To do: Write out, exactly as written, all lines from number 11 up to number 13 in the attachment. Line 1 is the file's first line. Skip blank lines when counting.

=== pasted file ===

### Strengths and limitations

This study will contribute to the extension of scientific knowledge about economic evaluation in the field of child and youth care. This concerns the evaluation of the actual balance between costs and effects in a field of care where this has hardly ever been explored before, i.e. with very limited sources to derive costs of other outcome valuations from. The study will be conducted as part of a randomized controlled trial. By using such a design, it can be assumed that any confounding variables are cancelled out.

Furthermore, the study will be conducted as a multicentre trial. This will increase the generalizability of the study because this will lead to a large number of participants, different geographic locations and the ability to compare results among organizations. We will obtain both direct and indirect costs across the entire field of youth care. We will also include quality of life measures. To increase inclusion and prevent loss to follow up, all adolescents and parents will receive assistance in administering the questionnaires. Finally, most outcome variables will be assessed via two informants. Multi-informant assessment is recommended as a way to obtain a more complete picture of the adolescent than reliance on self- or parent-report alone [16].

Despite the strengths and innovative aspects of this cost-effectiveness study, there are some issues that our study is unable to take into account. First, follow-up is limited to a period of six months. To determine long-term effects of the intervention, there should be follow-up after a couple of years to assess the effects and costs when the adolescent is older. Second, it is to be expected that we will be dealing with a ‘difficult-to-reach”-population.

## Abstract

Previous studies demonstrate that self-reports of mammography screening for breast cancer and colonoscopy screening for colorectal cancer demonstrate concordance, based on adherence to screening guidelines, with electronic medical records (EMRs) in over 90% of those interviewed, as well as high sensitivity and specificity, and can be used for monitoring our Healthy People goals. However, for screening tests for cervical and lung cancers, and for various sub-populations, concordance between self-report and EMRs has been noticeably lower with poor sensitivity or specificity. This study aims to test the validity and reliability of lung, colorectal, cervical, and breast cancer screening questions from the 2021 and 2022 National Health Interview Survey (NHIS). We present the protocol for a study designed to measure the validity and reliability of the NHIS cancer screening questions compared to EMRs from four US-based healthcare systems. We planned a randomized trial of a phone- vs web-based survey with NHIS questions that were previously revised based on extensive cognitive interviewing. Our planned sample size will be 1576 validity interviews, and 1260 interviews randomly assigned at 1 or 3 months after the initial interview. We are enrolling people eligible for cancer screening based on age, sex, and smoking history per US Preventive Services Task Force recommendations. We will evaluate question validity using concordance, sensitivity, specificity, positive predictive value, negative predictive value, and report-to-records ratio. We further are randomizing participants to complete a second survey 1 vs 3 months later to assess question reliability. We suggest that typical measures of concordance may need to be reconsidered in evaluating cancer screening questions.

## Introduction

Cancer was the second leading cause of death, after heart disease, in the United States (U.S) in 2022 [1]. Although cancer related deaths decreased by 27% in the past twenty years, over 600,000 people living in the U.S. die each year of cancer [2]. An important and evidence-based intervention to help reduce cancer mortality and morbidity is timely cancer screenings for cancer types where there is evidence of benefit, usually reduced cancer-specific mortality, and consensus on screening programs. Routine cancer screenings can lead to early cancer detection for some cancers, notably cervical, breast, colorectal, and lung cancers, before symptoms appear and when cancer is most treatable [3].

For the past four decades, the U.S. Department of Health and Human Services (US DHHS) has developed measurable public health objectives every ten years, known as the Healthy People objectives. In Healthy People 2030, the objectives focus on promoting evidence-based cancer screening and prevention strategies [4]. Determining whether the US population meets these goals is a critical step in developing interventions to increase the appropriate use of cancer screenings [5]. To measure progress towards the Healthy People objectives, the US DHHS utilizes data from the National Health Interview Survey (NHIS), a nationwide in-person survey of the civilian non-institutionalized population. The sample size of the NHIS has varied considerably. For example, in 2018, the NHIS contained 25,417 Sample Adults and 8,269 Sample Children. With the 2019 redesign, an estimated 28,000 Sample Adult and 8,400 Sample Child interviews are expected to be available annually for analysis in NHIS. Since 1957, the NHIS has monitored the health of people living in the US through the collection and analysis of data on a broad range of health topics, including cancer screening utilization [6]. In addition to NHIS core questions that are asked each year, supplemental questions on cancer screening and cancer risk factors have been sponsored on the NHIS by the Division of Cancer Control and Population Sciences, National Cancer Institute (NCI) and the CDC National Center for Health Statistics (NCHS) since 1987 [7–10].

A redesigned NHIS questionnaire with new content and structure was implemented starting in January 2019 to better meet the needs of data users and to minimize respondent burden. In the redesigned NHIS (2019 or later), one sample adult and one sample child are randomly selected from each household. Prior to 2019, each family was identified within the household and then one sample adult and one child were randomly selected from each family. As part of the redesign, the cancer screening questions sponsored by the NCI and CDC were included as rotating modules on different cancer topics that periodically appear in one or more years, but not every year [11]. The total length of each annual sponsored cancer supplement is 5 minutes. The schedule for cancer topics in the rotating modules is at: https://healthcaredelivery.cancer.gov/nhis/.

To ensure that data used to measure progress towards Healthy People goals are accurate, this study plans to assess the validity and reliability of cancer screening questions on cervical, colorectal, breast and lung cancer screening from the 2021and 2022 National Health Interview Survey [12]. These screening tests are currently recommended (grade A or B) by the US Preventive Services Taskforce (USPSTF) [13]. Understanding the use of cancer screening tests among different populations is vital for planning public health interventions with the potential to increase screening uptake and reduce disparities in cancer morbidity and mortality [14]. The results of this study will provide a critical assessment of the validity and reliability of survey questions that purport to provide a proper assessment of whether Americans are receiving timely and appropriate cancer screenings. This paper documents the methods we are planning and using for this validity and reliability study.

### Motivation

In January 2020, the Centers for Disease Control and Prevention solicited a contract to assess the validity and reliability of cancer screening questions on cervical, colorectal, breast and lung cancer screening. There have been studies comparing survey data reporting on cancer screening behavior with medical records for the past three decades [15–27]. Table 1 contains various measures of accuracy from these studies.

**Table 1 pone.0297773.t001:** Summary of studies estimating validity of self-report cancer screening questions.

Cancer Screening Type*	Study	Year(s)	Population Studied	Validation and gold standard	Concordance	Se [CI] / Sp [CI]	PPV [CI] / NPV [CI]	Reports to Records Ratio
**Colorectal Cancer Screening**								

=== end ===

To ensure that data used to measure progress towards Healthy People goals are accurate, this study plans to assess the validity and reliability of cancer screening questions on cervical, colorectal, breast and lung cancer screening from the 2021and 2022 National Health Interview Survey [12]. These screening tests are currently recommended (grade A or B) by the US Preventive Services Taskforce (USPSTF) [13]. Understanding the use of cancer screening tests among different populations is vital for planning public health interventions with the potential to increase screening uptake and reduce disparities in cancer morbidity and mortality [14]. The results of this study will provide a critical assessment of the validity and reliability of survey questions that purport to provide a proper assessment of whether Americans are receiving timely and appropriate cancer screenings. This paper documents the methods we are planning and using for this validity and reliability study.

### Motivation

In January 2020, the Centers for Disease Control and Prevention solicited a contract to assess the validity and reliability of cancer screening questions on cervical, colorectal, breast and lung cancer screening. There have been studies comparing survey data reporting on cancer screening behavior with medical records for the past three decades [15–27]. Table 1 contains various measures of accuracy from these studies.